The Last Psychiatrist puts a finger on the issue of our time:
Hess yells about a world of masculine power because she has the power to yell at it. But of course her power is limited only to yelling, she is impotent against a troll who yells at her. But her mistake is in thinking he has the power. No one has it, the system doesn’t allow it. Even the mighty Economist demo feels impotent. Are they all delusional? This is the true critique of the system, not simply that one group reliably oppresses another; but that the entire system is based on creating a lack. This lack is not a bottomless hole that nothing could ever fill, but a tiny, strangely shaped divot in your soul into which nothing could ever fit: not money, not sex, not stuff, not relationships. Nothing “takes.” Nothing counts. Nothing is ever right. Only novelty works, until it wears off.
This lack of power– not power to rule the world, but existential power– what is the purpose of my life? What is this all for? I get that I’m supposed to use my Visa a lot, but is that it? Shouldn’t I be able to do more than this? Everything is possible, but nothing is attainable. Nothing tells them what is valuable; worse, everything assures them that nothing could be more valuable. That the media is the primary way the system teaches you how to want should have been obvious to Hess, she works for it, but for that same reason it was invisible to her.
via The Last Psychiatrist: Who Bullies The Bullies?.
In 2011, while the Internal Revenue Service (IRS) was busy scrutinizing the tax-exempt status of 100 percent of Tea Party groups and other conservative non-profits, the tax agency did not audit a single high-value electing large partnership (ELP) with more than $100 million in assets.
That’s according to a preliminary report released to Congress by the Government Accountability Office (GAO) April 17th. (See GAO.pdf)
An ELP is a business entity with more than 100 partners and more than $100 million in assets that is required to file a 1065-B tax return every year. They include large private equity firms, hedge funds and oil and gas partnerships.
“No partnerships that filed a Form 1065-B from tax years 2002 to 2011 had their tax return audited and closed by IRS from fiscal years 2007 to 2013,” a footnote on page 14 of the GAO report stated.
via Too Big To Audit? Large Partnerships Escape IRS Scrutiny, GAO Reports | CNS News.
Mr. Schneiderman has targeted Airbnb, an online service that lets users easily rent homes or apartments for short-term stays, giving travelers a new option. The hotel industry, concerned about being disrupted, is lobbying hard to kill the upstart. Mr. Schneiderman went to court demanding the names of people who rent out their homes to see if they violate any laws. Airbnb objects to this fishing expedition. With a valuation in the billions, the Silicon Valley company can afford lawyers to protect its customers, but costly regulatory overreach will inevitably suppress new startups from trying to compete.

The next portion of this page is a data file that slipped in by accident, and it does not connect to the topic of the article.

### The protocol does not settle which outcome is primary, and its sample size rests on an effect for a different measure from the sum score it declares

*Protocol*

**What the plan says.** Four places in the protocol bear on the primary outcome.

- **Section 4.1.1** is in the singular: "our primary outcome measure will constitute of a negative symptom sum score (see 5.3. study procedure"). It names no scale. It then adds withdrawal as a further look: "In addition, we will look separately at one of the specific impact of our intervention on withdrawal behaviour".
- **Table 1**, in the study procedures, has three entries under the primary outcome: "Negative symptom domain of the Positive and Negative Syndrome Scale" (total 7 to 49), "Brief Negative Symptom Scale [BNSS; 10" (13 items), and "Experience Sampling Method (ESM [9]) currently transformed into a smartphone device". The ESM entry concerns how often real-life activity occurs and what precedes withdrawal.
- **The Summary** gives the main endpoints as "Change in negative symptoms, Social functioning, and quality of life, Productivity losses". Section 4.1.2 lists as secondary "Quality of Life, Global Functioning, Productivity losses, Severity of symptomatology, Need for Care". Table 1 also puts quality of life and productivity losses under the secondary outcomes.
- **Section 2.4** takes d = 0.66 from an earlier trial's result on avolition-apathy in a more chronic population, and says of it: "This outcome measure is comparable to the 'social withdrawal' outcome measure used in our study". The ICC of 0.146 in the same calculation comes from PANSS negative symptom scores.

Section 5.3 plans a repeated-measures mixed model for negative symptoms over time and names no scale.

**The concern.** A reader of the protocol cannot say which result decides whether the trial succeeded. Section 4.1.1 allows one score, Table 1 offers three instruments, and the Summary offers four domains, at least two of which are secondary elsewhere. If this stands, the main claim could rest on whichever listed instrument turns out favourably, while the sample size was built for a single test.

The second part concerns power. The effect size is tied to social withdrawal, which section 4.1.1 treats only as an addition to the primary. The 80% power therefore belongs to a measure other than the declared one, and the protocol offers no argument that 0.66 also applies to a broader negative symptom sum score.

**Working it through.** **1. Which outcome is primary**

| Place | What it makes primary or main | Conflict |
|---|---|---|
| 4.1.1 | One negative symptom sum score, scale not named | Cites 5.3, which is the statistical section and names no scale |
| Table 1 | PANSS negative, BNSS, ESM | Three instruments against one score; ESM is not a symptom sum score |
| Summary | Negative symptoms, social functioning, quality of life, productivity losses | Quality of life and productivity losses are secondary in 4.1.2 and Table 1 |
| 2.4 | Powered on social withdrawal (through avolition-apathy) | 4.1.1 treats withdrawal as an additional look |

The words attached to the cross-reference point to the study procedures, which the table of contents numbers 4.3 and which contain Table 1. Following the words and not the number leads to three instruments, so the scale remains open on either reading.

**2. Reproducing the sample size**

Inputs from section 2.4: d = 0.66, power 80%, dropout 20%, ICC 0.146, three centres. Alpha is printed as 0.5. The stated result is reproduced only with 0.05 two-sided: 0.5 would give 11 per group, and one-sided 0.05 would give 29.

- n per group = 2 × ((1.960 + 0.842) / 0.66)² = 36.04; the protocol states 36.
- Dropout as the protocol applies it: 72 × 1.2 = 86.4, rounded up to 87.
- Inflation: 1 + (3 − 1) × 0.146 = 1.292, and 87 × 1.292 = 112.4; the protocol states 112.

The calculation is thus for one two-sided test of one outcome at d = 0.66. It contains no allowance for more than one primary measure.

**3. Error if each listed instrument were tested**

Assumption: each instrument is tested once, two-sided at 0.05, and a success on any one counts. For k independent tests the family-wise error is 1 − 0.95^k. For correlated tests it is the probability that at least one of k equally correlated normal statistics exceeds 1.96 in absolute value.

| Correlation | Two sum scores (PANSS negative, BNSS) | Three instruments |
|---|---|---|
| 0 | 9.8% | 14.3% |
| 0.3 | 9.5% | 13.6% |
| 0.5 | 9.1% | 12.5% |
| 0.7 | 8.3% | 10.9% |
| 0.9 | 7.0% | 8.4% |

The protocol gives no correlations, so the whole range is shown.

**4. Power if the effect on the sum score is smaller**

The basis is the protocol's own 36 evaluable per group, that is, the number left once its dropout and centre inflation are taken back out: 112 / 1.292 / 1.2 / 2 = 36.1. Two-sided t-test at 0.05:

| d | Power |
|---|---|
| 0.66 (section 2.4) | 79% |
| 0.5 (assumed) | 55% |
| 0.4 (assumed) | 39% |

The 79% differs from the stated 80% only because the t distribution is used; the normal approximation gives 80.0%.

Like Airbnb, mobile-phone app Uber creates a marketplace directly linking buyers and sellers—in its case, passengers and drivers—outside the ornate regulations of analog-era municipal taxi commissions. Brussels, Seattle and Miami have banned or strictly limited Uber cars. New York’s Mr. Schneiderman objects to the company’s practice of pricing more when demand is heavy. The alternative is severely restricted supply, as anyone knows who has tried to hail a cab in the rain.
The drone industry in the U.S. has been grounded because the Federal Aviation Administration has banned commercial use of drones pending new regulations. Meanwhile, countries such as Canada and Australia encourage drones. “As American regulators struggle to come up with a rulebook for the fast-moving industry,” Toronto’s Globe and Mail bragged recently, “Canada has emerged as perhaps the center of commercial drone technology—from Ontario farmlands to Alberta’s oil sands.”
Other examples include the Food and Drug Administration’s scrutiny of 23andMe’s marketing, which forced the company to stop offering health data from its at-home $99 genetics-analysis kit, and prohibitions against selling self-driving cars, which have left the U.S. in the dust behind less regulated Europe.
via L. Gordon Crovitz: The End of the Permissionless Web – WSJ.com.
One of the nice things about driving in America today is that if you tire of the Big Brother aspects of air travel, you can just get in your car and go. Sensor-equipped tolls will make it easy for a government that already spies on us too much to spy on us some more. Whatever promises are made now, experience shows that’s exactly what the government will do.
If the gas tax really isn’t raising enough money to fix the roads, then our politicians should man up and increase it or better yet stop spending so much of it on sidewalks, bike lanes and mass transit. The worst possible outcome is tolls that instead of just taking our money like a gas tax, will take our money, waste our time and destroy our privacy.
via Obama’s highway tolls take cash, time and privacy: Column.
Hmmm…. let’s consider the themes here: The liberals/progressives want to amend the Constitution to limit one of our most fundamental freedoms. The conservatives/tea partiers want to amend the Constitution to limit government power. But somehow the average American–even prominent Republicans themselves– thinks of the GOP as the “Party of No”?
via Instapundit » Blog Archive » STATE-LED CALLS FOR CONSTITUTIONAL AMENDMENTS: If you can’t get 2/3 of both houses of Congress to ….